It was also an opportunity to bring in a solution director and members of the actual delivery team – a team who are involved in the day-to-day of delivering the cloud and real world transformation experience – which gave the customer immediate insight into the journey ahead.

Overall, this process made the final response to the RFP more relevant to solving the customer’s actual challenges. Weighted criteria has its place, but can come later when it will benefit from real thought leadership sharing between all parties.

Our solution-focussed approach meant breaking the RFP down into smaller pieces that work towards a proof of concept (PoC) or proof of value (PoV). Instead of being boxed into a particular solution, this allowed for low-risk and minimal-cost explorations of possible solutions. It also enables side-by-side evaluation of multiple providers in a practical scenario, versus the theoretical comparison of an RFP.

Request for solution: A new twist on the RFP

The state of the RFP is not uniform around the world. In Europe, for example, there’s growing interest in more radical changes to the RFP procurement process, in the form of a Request for Solution (RFS).

What is a Request for Solution?

As outlined in this white paper from ISG, an RFS replaces narrow and prescriptive RFPs with an open-ended and flexible approach, giving participants scope to focus on the desired end state rather than the ‘how’ of service delivery.

The white paper explains: “Under an RFS sourcing model, the customer describes the general characteristics of their IT or operational environment, overriding objectives, major concerns, and vision of the desired future state. Rather than dictate the specific terms to be adhered to, clients provide potential suppliers the flexibility to propose unique solutions.”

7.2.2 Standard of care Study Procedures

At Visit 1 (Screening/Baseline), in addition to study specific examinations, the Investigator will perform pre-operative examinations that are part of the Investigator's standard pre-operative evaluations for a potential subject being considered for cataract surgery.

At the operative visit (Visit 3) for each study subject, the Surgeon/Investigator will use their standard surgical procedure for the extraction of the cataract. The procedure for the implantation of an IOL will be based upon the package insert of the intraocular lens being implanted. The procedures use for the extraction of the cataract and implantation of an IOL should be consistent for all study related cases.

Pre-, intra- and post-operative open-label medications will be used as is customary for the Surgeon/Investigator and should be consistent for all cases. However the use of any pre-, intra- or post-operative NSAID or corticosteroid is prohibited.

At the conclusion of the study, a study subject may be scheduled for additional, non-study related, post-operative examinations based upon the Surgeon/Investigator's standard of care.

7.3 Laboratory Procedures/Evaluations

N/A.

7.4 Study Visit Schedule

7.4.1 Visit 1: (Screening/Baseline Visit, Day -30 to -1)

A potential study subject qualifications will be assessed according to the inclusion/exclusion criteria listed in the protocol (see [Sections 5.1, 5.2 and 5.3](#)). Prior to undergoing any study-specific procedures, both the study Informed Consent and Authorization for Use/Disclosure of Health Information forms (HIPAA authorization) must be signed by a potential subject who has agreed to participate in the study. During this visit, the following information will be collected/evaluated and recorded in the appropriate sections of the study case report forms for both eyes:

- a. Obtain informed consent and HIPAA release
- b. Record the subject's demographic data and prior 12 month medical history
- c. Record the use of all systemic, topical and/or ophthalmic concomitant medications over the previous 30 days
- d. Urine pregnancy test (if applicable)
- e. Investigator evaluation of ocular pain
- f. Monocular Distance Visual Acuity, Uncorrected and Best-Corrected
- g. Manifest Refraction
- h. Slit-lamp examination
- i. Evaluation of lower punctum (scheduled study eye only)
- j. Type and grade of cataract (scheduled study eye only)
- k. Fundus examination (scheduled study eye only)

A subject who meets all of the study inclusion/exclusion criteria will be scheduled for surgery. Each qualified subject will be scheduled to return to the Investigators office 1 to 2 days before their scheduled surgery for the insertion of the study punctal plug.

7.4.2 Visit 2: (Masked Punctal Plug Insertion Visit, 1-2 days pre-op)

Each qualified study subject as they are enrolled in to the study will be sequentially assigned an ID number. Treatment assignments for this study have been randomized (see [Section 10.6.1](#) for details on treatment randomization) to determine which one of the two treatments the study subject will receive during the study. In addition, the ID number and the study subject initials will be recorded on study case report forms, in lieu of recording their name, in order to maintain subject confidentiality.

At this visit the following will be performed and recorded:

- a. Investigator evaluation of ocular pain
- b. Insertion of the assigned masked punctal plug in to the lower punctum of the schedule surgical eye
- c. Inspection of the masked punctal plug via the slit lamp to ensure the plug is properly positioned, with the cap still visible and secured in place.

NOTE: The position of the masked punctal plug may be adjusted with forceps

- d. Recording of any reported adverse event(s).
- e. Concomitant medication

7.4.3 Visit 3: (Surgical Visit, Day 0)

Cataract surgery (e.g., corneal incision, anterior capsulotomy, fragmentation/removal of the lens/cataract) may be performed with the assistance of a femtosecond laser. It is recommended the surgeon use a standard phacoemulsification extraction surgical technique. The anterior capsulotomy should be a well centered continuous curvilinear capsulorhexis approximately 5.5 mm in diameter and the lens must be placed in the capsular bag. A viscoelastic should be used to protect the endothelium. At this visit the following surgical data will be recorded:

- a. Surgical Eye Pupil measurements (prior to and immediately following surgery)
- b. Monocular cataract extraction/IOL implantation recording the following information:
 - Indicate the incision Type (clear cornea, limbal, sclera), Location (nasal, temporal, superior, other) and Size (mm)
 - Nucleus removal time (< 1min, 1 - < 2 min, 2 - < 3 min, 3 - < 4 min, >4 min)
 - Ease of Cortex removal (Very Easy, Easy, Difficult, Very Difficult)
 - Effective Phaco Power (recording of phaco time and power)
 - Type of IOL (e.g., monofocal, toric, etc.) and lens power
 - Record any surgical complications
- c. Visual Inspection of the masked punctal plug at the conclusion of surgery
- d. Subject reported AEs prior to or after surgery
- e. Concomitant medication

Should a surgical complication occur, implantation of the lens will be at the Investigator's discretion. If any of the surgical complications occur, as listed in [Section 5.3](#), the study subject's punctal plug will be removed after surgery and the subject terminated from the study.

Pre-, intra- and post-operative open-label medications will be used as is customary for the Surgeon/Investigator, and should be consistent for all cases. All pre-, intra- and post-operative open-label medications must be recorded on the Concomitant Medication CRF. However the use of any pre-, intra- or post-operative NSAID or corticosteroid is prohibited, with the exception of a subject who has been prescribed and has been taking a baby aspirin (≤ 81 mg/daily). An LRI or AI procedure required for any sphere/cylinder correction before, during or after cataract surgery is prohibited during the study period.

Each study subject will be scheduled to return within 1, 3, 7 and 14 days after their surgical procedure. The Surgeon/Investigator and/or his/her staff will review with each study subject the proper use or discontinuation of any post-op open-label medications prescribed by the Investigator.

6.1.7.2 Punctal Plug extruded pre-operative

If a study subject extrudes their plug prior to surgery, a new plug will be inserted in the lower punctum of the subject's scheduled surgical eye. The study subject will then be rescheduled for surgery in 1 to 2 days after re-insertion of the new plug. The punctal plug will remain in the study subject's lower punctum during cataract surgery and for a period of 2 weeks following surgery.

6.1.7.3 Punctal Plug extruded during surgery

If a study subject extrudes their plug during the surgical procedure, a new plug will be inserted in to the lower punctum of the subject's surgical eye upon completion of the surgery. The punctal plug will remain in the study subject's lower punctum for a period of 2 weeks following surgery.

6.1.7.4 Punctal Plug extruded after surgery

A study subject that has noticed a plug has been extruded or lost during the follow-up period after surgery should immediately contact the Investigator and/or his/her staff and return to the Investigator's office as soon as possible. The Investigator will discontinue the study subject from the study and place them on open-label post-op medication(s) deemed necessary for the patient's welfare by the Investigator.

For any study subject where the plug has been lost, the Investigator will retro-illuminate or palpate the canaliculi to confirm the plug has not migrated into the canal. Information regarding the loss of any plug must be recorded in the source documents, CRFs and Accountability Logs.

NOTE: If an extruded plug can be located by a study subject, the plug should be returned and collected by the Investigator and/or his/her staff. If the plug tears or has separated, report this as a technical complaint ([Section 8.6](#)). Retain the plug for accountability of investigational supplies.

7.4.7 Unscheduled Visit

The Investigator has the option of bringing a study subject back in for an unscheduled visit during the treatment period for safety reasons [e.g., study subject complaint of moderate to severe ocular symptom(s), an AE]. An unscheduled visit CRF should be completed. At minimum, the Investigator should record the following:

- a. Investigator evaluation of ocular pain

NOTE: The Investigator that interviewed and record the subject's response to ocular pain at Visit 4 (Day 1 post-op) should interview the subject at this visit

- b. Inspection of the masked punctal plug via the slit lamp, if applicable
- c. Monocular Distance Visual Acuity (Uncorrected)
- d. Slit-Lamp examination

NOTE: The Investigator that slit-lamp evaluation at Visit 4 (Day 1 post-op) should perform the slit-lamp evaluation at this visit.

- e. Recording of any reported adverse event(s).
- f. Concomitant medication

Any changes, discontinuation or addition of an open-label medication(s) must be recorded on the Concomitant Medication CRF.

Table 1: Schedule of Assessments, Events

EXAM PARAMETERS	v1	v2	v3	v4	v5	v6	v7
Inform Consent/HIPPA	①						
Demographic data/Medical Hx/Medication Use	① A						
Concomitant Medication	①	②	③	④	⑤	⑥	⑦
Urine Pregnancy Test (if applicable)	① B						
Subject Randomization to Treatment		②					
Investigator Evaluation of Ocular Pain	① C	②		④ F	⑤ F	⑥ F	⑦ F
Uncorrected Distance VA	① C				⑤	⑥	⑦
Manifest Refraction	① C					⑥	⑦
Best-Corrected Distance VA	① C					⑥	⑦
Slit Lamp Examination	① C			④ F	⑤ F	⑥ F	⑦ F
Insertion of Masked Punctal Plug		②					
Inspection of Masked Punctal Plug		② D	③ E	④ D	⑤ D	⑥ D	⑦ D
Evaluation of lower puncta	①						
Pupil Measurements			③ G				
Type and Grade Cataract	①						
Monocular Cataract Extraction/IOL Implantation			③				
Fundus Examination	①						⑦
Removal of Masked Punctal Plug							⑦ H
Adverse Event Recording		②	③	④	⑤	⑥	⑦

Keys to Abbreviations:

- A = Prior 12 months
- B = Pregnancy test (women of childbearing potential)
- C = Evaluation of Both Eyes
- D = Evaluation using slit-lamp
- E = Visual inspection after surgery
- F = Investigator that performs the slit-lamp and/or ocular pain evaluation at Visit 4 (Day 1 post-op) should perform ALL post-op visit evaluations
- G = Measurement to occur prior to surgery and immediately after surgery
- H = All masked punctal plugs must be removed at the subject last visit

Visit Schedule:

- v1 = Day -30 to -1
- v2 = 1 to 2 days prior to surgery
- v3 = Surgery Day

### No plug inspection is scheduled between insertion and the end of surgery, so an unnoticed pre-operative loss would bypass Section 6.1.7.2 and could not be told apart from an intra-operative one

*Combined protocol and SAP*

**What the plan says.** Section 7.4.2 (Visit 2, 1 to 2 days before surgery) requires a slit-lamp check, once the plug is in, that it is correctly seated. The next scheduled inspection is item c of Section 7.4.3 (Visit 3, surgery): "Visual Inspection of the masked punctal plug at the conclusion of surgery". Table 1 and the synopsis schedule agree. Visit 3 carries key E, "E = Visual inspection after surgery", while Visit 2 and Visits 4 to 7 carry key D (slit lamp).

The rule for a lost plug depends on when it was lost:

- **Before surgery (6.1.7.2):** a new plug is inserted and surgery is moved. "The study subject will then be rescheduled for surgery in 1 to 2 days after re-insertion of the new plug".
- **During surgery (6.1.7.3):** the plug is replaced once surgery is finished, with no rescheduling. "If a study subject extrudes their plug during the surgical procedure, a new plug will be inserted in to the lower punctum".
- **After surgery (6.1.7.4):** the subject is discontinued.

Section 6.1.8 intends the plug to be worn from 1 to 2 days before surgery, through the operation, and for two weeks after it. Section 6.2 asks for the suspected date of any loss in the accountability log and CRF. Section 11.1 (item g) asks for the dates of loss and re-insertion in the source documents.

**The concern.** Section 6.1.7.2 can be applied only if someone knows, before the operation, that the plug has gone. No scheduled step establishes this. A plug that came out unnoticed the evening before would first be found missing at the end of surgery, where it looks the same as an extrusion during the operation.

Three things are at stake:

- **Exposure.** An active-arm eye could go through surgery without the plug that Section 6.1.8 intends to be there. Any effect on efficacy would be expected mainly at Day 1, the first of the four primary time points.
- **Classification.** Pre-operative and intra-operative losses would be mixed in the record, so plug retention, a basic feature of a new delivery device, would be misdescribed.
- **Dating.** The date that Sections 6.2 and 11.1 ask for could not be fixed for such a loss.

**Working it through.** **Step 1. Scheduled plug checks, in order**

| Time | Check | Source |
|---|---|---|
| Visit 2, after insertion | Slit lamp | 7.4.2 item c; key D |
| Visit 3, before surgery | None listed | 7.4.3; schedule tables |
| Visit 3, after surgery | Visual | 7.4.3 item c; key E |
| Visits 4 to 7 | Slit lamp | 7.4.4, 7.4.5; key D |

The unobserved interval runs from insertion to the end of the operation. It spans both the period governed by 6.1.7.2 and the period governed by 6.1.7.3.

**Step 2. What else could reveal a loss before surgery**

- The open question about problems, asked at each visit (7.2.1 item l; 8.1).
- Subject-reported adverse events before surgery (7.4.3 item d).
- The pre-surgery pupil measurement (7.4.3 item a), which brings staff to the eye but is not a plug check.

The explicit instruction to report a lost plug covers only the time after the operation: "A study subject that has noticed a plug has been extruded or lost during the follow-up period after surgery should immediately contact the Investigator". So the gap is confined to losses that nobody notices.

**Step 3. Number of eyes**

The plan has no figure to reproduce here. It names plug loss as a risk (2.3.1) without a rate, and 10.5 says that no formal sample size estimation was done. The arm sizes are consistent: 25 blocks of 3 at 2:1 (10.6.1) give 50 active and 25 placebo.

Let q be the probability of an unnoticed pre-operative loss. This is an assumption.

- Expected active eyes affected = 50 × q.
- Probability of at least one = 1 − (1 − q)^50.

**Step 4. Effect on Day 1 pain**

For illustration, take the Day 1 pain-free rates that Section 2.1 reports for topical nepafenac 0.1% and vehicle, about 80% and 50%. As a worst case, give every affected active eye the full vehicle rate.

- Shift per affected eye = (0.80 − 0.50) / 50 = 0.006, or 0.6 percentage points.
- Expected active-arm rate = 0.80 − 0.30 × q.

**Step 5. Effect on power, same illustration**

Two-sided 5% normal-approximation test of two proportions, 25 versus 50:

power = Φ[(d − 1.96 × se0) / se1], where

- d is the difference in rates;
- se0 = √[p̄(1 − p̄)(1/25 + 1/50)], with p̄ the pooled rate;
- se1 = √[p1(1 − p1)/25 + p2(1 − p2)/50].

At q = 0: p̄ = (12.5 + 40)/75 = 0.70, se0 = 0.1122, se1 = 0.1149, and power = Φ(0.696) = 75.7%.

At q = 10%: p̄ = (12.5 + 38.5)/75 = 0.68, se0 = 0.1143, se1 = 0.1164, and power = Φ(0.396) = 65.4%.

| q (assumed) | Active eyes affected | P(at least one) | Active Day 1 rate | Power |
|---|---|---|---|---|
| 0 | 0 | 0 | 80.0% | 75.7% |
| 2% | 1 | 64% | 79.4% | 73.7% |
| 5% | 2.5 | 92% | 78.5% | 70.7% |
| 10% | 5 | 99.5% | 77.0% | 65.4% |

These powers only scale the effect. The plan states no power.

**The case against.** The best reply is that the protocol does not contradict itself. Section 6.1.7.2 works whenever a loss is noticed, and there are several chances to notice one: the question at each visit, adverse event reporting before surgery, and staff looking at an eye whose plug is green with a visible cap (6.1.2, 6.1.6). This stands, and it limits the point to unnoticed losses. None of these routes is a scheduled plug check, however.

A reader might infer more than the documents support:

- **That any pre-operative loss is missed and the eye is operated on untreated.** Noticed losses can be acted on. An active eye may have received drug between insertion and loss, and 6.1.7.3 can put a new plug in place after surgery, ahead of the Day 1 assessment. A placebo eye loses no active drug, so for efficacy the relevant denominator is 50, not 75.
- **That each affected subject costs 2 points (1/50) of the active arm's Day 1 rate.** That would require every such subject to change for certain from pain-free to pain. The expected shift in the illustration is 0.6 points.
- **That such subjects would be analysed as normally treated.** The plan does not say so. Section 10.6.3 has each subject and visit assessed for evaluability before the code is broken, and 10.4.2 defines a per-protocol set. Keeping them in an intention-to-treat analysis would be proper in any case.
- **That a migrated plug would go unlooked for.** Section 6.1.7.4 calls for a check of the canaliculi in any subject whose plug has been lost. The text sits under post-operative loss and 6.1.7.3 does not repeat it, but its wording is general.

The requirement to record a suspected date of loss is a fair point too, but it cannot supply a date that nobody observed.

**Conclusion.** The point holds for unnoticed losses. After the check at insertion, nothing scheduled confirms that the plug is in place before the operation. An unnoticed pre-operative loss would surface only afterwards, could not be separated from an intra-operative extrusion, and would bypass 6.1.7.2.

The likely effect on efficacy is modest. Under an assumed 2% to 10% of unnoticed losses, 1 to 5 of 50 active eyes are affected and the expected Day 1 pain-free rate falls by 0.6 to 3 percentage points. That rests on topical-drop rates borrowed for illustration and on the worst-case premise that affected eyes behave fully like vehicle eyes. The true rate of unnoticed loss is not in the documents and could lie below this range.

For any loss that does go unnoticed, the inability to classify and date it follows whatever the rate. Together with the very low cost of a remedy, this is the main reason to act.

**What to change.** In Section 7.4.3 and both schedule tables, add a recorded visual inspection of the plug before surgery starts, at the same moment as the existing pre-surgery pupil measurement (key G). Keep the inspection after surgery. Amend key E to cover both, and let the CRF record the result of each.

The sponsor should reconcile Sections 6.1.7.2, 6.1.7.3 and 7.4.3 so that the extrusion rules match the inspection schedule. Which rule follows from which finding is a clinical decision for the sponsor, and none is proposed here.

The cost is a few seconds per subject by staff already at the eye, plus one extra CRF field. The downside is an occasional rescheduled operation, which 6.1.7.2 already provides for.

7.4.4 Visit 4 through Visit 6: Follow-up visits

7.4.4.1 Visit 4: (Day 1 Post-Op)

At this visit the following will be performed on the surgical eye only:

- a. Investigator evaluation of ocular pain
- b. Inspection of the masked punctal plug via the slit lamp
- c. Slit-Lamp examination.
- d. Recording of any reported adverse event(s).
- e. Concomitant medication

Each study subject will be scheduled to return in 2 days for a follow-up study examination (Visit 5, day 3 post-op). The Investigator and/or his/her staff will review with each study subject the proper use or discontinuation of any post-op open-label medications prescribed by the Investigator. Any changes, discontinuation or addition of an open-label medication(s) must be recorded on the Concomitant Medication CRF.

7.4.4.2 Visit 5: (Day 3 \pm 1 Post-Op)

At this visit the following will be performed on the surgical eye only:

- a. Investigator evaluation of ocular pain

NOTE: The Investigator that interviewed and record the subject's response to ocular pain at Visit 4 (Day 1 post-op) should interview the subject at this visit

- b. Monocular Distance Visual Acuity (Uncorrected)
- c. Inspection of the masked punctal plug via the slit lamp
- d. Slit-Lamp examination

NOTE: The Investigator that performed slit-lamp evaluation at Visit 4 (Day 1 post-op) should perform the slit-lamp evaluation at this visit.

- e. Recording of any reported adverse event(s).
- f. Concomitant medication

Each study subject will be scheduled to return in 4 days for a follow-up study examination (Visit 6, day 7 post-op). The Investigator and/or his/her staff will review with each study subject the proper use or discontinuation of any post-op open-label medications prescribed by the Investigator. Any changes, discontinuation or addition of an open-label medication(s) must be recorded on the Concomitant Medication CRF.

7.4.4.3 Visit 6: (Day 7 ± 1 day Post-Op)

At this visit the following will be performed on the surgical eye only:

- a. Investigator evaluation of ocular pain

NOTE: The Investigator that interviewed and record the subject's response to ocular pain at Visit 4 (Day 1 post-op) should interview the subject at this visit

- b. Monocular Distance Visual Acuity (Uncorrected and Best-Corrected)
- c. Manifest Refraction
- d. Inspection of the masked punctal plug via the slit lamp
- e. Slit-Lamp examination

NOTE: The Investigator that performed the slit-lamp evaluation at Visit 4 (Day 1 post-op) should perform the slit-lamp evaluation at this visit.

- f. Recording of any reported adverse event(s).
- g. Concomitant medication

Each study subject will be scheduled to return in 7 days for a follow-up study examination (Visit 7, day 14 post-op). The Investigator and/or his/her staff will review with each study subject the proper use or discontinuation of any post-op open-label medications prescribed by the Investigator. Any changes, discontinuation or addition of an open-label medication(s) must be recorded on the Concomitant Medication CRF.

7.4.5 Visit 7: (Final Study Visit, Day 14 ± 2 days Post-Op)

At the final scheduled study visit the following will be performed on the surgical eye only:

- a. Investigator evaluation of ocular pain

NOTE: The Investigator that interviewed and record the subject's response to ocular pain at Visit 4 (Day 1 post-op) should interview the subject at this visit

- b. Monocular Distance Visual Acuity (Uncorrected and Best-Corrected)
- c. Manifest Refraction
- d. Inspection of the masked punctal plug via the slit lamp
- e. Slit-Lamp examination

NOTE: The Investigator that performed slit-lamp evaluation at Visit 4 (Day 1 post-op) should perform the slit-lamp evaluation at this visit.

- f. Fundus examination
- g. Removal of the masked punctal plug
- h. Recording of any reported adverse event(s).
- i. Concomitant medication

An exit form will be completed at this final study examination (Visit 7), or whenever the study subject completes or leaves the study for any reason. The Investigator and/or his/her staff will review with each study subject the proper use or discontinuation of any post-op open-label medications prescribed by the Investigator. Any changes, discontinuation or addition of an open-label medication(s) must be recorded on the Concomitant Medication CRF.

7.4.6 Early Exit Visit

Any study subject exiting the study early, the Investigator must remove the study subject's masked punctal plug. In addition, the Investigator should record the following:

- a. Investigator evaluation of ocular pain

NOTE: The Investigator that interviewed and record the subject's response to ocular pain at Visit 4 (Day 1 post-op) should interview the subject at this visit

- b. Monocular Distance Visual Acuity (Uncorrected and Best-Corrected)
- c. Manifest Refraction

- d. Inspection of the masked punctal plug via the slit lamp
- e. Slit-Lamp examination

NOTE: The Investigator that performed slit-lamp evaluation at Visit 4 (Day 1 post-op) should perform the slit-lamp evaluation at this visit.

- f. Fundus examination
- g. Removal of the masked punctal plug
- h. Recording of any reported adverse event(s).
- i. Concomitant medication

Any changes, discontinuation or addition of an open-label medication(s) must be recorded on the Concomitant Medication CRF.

Advocates of the RFS say it allows for better communication of complex challenges to vendors that often don’t have a single answer – providing more scope for vendors to respond with innovative solutions that challenge traditional ways of thinking and working.

Ask better questions, get better answers

In the book, A More Beautiful Question (and on his blog), Warren Berger explores how better (and more) questions get better answers, with innovative solutions often arising from a cycle of ‘Why, What If, and How’ questions. Checklists and weighted criteria don’t get a mention.

How to improve the RFP Process

As we’ve said, the RFP isn’t going anywhere – and for good reason. But if it is to produce more successful outcomes in the cloud-era, and to do so more often, then the process needs to accommodate collaborative questioning to challenge assumptions and discover new opportunities.

Procurement processes are right to throw up barriers to entry in the name of quality control. However, alternative ways to do this that allow for higher the touchpoints between customer and vendor, will surface better solutions.

That means putting the people – the right people, at the right time – back into RFPs.